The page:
Meanwhile, GOP-supportive "super" political action committees - operating under relaxed campaign-finance regulations - are expected to bring in more than $1 billion this election, according to an Associated Press review of past campaign-spending data and fund-raising projections. That includes cash that outside groups have spent on expensive advertising critical of Obama.
The calculus raises the specter that Obama, who broke fund-raising records four years ago by hauling in $750 million, may be the first incumbent president to be out-raised by his opponent. Super PACs can raise and spend unlimited amounts of cash, but cannot coordinate their efforts with the candidates they support.
One group, Restore Our Future, on Wednesday reported raising $8 million in May and $64 million so far. It spent more than $55 million to defeat Romney's opponents during the GOP primary, and it plans to receive substantial contributions from both Romney's supporters and his former opponents' donors.
Indeed, the latest financial filings for one of the top pro-Romney PACs shows that while he was consolidating his position as the GOP favorite, backers of some of his opponents were shifting their financial allegiance to his cause - even as some of his loyal super PAC backers dug deeper to bankroll the campaign's operations.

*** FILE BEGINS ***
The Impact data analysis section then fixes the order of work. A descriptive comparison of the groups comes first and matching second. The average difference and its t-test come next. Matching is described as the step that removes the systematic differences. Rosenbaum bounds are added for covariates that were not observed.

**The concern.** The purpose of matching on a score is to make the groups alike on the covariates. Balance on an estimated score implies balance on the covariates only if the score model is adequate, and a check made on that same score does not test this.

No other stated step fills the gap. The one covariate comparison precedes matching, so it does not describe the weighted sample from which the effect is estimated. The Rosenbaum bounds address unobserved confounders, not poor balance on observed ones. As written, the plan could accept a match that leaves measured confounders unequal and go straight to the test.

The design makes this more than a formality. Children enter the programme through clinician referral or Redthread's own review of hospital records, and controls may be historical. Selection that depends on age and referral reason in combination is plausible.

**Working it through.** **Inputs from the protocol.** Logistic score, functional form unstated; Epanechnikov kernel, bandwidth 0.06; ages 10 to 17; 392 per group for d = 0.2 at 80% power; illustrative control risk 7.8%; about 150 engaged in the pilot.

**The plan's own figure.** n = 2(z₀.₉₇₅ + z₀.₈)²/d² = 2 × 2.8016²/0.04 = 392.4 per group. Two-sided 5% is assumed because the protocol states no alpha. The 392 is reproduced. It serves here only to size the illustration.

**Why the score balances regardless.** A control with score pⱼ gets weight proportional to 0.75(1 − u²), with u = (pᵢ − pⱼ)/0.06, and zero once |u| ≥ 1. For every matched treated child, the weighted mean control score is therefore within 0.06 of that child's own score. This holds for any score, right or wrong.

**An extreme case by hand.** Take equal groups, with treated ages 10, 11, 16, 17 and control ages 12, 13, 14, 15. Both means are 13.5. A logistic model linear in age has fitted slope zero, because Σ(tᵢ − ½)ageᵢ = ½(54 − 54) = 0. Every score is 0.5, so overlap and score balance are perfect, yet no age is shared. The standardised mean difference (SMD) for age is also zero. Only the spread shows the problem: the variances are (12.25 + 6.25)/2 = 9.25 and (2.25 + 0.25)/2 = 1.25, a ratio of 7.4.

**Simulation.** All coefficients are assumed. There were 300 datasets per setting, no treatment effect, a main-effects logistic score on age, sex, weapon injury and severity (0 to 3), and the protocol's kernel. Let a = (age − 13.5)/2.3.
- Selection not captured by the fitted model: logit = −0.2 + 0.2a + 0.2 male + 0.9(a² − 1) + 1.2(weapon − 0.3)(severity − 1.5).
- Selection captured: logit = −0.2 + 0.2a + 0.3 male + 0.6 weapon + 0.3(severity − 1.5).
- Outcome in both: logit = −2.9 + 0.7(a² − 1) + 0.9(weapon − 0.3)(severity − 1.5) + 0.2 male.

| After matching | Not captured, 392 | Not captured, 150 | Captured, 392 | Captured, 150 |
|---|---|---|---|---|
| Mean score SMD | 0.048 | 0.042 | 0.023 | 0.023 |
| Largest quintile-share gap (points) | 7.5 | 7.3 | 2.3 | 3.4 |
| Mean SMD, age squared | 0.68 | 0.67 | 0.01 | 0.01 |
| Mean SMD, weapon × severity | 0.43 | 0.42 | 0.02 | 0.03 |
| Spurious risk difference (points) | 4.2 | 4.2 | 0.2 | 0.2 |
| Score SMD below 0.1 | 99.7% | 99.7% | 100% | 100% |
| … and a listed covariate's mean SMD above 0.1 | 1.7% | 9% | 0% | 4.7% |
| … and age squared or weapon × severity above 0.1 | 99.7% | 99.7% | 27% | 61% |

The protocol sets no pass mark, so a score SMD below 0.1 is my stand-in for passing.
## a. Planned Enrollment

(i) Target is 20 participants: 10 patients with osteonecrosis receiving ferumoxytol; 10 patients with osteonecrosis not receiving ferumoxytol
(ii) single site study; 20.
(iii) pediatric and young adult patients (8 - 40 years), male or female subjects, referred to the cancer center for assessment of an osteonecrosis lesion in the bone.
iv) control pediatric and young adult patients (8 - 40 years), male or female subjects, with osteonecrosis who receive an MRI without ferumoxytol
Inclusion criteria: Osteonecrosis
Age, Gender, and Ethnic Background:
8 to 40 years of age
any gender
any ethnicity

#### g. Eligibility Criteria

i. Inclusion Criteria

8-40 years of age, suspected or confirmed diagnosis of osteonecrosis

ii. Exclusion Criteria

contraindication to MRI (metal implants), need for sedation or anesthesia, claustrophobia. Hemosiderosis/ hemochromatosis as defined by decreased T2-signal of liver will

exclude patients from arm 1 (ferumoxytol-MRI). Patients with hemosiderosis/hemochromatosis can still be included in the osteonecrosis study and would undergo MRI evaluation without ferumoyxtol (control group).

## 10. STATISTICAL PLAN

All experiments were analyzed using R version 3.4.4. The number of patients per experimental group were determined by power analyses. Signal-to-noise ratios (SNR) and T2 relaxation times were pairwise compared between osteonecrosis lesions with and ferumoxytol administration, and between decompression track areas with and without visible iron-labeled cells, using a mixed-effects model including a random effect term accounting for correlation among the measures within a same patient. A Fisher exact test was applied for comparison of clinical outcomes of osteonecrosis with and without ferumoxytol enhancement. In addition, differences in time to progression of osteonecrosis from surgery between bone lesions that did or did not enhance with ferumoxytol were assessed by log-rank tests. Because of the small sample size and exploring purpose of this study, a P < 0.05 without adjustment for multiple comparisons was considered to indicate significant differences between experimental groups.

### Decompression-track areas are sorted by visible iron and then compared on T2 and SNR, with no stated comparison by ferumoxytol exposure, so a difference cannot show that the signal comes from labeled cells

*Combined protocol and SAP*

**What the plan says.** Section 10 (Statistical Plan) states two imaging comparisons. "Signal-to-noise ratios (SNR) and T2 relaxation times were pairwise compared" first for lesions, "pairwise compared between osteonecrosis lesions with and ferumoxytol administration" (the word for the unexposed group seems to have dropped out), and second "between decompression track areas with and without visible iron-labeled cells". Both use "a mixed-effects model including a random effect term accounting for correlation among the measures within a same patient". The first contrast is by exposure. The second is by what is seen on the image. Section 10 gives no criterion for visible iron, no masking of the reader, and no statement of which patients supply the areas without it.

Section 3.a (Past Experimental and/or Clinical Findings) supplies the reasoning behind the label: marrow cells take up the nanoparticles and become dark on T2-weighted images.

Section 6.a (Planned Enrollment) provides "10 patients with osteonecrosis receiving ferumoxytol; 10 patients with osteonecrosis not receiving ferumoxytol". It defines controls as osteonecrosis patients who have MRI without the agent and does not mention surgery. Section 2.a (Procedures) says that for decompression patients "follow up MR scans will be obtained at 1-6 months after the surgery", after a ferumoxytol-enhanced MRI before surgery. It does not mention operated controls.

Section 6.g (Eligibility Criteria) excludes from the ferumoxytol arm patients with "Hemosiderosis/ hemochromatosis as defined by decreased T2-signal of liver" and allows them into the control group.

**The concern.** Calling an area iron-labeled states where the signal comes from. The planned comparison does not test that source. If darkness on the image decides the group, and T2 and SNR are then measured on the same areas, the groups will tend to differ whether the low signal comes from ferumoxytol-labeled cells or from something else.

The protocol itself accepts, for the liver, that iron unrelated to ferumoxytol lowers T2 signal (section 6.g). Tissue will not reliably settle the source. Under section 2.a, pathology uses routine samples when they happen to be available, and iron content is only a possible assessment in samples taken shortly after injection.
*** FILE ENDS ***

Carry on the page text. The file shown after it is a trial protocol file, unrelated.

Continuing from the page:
Meanwhile, Obama's campaign reported $109.7 million in the bank at the end of May but spent more than it took in during the same period. The campaign collected $39.1 million and spent $44.5 million during the month. The Democratic Party, meanwhile, had $29.6 million cash on hand at end of the month, raising about $20 million during the period and spending $14.6 million.
A super PAC working in Obama's favor, Priorities USA Action, reported raising $4 million last month. The group said its contributions in May were its best monthly total so far, while calling its financial support a sign of the PAC's growing momentum.
Even with outside financial strength, Romney is taking few chances at being outspent by his opponent. His campaign is hosting a retreat in Utah this weekend for contributors who raised tens of thousands of dollars for his campaign. GOP heavyweights including former Florida Gov. Jeb Bush and former Secretary of State Condoleezza Rice are expected to attend.